Beirut explosion: What we know so far

Rescue workers in Lebanon have been digging through the rubble looking for survivors of a devastating explosion in Beirut on Tuesday that killed at least 135 people and injured more than 5,000 others.

Here is what we know so far.

What happened?

There was reportedly an initial explosion in the port area around about 18:00 (15:00 GMT) followed by a fire and small blasts that some witnesses said sounded like fireworks going off.

Videos posted on social media showed white smoke billowing from a warehouse next to the port's grain silos shortly before a colossal explosion sent a fireball into the air and generated a supersonic, mushroom cloud-shaped shockwave that radiated across the city.

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That second blast levelled buildings near the port and caused extensive damage over much of the rest of the capital, which is home to two million people. Hospitals were quickly overwhelmed.

"What we are witnessing is a huge catastrophe," said the head of the Lebanese Red Cross, George Kettani. "There are victims and casualties everywhere."

Beirut Governor Marwan Abboud said as many as 300,000 people had been made temporarily homeless and that the collective losses might reach $10-15bn (£8-11bn).

How big was the blast?

Experts have not yet determined its size, but the shockwave blew out windows at Beirut International Airport's passenger terminal, about 9km (5 miles) away from the port.

The explosion was also heard as far away as Cyprus, about 200km (125 miles) across the Mediterranean Sea, and seismologists at the United States Geological Survey said it was the equivalent of a 3.3-magnitude earthquake.

Interactive See extent of damage at Beirut blast site

5 August 2020

Beirut port in August 2020 after explosion

25 January 2020

Beirut port in January 2020

What was the cause?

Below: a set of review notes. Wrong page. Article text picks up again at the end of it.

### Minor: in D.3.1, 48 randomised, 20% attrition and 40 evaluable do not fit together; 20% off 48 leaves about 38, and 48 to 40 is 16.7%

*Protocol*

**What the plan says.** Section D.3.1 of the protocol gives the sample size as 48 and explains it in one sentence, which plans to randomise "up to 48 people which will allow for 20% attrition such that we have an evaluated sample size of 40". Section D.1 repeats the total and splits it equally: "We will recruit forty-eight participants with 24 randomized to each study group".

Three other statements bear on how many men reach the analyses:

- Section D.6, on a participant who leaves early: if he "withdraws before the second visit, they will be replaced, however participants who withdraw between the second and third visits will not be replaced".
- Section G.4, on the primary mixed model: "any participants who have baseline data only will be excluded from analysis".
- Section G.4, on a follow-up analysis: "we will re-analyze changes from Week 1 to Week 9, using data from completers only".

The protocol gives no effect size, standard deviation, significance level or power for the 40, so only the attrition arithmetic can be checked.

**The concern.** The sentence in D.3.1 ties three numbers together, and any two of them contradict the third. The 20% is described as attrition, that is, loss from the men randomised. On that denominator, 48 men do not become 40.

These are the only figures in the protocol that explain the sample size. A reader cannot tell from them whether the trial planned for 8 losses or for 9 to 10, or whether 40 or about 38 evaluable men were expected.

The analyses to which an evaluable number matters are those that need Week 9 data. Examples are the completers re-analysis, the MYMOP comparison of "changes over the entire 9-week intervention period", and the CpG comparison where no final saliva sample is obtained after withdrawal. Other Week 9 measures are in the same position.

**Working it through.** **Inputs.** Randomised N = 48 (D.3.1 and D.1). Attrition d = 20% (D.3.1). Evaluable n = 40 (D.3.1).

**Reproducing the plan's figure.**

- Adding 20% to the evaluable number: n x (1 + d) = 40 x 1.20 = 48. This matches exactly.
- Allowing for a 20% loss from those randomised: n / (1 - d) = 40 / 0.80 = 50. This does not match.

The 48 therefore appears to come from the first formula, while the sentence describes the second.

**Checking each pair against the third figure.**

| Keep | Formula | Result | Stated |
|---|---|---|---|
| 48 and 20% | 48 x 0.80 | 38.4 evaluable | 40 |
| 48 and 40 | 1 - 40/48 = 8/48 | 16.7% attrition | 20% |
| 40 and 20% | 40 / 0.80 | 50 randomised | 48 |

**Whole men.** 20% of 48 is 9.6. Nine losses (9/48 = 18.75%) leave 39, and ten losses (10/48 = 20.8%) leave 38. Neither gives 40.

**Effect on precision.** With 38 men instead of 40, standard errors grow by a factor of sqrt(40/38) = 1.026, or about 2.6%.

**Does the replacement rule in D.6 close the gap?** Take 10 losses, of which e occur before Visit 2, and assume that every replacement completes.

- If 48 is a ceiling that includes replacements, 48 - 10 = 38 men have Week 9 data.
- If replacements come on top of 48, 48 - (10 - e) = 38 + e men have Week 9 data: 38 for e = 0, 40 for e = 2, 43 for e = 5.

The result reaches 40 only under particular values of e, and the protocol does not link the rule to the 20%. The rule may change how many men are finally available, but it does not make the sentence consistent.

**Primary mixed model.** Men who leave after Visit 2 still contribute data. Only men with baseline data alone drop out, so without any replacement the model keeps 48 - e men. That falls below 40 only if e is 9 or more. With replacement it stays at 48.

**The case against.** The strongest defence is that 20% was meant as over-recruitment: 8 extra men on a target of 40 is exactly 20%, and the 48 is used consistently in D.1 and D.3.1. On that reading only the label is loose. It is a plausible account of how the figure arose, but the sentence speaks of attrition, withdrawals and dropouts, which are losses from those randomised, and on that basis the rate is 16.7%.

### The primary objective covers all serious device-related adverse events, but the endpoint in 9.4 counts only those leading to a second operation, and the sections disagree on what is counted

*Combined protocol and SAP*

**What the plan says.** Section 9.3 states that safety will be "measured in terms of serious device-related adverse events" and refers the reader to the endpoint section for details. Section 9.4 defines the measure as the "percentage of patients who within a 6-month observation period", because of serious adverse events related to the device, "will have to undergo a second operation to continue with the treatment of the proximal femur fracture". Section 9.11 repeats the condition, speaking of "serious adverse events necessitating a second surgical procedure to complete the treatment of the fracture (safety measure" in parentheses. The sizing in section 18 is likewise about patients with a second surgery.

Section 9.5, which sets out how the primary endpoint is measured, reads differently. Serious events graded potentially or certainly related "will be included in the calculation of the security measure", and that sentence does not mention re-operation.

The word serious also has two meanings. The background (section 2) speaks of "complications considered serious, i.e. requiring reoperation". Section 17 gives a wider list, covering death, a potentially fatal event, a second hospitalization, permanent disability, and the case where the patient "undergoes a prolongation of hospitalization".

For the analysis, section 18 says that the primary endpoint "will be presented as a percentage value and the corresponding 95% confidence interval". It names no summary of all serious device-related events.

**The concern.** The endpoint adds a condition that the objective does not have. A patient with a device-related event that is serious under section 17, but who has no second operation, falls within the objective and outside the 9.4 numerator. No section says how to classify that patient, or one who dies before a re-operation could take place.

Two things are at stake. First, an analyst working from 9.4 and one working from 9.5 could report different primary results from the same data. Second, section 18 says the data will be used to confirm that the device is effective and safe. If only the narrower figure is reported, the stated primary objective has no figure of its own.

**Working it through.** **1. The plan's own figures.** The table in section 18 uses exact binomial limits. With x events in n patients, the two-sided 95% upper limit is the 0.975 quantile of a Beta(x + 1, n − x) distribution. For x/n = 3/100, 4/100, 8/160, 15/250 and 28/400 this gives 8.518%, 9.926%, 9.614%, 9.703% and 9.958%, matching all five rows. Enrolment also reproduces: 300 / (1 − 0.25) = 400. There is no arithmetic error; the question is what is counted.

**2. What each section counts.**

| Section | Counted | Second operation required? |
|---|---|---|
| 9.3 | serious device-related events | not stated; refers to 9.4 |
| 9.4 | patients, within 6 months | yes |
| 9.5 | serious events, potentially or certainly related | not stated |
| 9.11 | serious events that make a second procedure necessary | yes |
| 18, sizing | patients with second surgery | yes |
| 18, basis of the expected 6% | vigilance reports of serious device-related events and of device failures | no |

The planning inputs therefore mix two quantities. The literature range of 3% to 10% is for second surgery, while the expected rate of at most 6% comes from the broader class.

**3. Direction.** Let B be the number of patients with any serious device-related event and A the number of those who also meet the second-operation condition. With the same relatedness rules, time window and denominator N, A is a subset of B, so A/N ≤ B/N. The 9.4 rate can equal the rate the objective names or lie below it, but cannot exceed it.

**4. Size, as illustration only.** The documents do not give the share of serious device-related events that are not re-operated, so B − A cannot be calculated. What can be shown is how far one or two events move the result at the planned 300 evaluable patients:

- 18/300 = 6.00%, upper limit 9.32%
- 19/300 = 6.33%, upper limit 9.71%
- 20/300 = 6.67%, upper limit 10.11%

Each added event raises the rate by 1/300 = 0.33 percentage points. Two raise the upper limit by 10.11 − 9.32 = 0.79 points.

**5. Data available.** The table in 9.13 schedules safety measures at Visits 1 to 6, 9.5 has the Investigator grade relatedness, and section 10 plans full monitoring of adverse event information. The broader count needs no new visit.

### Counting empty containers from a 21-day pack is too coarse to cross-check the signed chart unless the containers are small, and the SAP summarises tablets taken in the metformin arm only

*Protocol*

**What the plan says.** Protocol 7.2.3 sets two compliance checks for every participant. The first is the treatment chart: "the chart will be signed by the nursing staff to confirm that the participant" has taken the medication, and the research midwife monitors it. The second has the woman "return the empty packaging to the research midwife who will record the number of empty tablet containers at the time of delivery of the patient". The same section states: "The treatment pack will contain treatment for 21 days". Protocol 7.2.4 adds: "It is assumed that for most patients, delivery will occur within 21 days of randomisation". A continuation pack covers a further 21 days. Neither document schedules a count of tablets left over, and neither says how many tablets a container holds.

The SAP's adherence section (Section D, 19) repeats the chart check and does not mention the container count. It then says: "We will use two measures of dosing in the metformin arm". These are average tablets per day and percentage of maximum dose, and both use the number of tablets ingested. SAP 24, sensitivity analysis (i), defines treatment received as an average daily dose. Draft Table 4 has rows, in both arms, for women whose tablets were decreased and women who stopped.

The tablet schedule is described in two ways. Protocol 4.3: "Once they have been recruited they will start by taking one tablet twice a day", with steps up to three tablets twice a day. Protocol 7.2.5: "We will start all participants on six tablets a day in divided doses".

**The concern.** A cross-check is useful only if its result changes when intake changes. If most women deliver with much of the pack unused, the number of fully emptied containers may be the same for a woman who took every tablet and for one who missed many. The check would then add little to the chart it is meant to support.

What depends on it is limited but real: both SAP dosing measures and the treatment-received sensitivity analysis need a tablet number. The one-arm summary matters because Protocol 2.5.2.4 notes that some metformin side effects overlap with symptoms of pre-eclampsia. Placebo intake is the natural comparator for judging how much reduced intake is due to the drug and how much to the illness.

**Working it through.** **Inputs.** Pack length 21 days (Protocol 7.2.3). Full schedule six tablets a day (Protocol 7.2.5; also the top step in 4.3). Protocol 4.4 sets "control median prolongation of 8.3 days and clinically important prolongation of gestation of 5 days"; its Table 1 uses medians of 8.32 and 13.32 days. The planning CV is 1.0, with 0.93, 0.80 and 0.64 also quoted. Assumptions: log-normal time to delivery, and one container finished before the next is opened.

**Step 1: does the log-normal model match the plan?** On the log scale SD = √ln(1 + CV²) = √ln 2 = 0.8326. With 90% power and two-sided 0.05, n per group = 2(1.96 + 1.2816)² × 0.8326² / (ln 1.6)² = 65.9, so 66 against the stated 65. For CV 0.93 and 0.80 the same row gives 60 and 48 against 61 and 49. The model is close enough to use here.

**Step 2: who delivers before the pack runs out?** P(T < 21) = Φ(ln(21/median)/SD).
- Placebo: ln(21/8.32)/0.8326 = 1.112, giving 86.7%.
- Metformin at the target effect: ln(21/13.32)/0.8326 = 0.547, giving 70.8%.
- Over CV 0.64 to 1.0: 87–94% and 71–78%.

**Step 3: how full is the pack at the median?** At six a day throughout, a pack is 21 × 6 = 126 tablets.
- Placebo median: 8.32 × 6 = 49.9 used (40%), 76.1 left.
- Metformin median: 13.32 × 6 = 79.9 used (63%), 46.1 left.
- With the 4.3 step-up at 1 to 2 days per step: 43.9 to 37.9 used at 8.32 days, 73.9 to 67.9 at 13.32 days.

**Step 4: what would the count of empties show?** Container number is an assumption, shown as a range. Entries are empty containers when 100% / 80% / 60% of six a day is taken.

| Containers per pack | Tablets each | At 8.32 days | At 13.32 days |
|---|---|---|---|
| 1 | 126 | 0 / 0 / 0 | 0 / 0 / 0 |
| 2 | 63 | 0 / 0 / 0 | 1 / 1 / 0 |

Lebanon's President, Michel Aoun, blamed the detonation of 2,750 tonnes of ammonium nitrate that he said had been stored unsafely at a warehouse in the port.

A similar amount of the chemical arrived on a Moldovan-flagged cargo ship, the MV Rhosus, which docked in Beirut in 2013 after suffering technical problems while sailing from Georgia to Mozambique.

The Rhosus was inspected, banned from leaving and was shortly afterwards abandoned by its owners, according to industry newsletter Shiparrested.com. Its cargo was reportedly moved to a port warehouse for safety reasons, and should have been disposed of or resold.

More on the explosion in Beirut

Ammonium nitrate is a crystal-like white solid commonly used as a source of nitrogen for agricultural fertiliser. But it can also be combined with fuel oils to create an explosive used in the mining and construction industries. Militants have made bombs with it in the past.

Experts say that ammonium nitrate is relatively safe when stored properly. However, if you have a large amount of material lying around for a long time it begins to decay.

"The real problem is that over time it will absorb little bits of moisture and it eventually turns into an enormous rock," Andrea Sella, professor of chemistry at University College London, told the BBC. This makes it more dangerous because if a fire reaches it, the chemical reaction will be much more intense.

Ammonium nitrate has been associated wRead More – Source